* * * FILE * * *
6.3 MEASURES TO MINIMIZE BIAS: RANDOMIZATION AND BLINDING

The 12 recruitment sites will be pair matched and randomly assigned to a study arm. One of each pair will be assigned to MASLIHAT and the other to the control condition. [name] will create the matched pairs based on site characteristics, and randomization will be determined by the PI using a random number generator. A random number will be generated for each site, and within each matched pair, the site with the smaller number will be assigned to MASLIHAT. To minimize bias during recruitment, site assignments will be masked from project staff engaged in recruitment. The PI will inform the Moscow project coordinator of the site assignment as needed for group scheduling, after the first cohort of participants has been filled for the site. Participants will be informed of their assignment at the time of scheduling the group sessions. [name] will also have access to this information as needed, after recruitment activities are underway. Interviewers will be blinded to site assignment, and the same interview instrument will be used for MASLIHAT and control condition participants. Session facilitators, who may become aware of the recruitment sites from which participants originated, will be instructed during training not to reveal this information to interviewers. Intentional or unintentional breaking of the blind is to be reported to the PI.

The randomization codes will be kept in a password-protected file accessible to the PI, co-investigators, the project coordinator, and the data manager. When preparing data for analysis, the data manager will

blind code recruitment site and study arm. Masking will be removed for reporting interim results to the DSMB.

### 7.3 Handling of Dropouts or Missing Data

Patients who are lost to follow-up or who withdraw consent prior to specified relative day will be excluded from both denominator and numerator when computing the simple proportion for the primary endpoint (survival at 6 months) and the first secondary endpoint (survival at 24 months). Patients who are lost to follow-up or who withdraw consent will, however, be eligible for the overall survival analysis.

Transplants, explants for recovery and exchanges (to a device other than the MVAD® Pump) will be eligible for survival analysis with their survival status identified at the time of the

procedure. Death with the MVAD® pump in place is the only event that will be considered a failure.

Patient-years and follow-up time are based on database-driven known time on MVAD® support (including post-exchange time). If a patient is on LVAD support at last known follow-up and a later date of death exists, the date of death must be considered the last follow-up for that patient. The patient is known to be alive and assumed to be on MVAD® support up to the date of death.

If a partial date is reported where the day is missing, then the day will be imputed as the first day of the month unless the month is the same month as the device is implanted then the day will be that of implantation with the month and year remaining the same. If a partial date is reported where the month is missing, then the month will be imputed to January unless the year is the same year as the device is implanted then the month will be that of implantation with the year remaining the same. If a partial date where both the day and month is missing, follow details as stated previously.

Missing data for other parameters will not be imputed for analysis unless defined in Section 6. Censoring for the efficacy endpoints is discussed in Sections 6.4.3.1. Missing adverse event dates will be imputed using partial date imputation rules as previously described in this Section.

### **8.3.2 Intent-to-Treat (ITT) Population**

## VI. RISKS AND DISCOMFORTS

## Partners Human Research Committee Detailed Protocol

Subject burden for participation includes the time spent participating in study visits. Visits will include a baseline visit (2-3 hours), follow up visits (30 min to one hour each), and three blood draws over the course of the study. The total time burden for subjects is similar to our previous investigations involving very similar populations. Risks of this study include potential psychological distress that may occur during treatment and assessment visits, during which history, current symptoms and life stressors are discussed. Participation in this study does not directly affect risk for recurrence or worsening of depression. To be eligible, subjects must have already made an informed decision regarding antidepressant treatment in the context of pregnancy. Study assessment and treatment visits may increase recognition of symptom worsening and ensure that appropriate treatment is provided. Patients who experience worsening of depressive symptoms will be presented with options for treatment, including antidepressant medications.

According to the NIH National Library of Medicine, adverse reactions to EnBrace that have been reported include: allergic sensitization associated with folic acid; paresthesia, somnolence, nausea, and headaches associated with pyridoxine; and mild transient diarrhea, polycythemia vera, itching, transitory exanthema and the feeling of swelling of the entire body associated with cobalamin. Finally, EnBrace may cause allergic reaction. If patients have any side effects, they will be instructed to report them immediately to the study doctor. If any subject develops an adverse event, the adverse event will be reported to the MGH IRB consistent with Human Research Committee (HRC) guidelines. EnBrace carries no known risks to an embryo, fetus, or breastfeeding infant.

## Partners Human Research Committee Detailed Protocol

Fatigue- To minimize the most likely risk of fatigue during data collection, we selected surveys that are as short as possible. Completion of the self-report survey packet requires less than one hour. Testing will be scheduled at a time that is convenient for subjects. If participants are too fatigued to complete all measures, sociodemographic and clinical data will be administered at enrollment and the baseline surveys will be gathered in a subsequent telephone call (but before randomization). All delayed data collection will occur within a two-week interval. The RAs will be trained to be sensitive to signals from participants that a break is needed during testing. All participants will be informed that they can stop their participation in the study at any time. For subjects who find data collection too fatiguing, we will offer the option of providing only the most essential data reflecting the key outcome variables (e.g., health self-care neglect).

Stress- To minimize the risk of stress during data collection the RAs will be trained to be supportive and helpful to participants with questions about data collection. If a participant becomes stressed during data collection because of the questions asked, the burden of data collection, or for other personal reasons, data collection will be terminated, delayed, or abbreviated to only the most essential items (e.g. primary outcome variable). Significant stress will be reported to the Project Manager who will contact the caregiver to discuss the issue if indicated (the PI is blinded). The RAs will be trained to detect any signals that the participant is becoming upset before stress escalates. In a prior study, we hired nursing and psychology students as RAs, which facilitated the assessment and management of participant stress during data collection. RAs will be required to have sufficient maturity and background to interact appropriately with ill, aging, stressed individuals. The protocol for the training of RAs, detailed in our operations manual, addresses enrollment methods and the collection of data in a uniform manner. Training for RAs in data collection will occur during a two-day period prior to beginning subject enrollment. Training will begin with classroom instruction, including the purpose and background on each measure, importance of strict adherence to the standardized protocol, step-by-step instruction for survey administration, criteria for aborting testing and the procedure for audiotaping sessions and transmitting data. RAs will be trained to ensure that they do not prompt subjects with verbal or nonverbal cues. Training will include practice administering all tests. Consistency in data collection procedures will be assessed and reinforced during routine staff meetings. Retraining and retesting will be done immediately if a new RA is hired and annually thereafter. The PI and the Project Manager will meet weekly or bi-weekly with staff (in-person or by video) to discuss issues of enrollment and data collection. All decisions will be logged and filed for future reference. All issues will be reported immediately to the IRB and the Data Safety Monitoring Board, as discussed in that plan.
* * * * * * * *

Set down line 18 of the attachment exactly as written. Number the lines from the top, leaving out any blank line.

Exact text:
Fatigue- To minimize the most likely risk of fatigue during data collection, we selected surveys that are as short as possible. Completion of the self-report survey packet requires less than one hour. Testing will be scheduled at a time that is convenient for subjects. If participants are too fatigued to complete all measures, sociodemographic and clinical data will be administered at enrollment and the baseline surveys will be gathered in a subsequent telephone call (but before randomization). All delayed data collection will occur within a two-week interval. The RAs will be trained to be sensitive to signals from participants that a break is needed during testing. All participants will be informed that they can stop their participation in the study at any time. For subjects who find data collection too fatiguing, we will offer the option of providing only the most essential data reflecting the key outcome variables (e.g., health self-care neglect).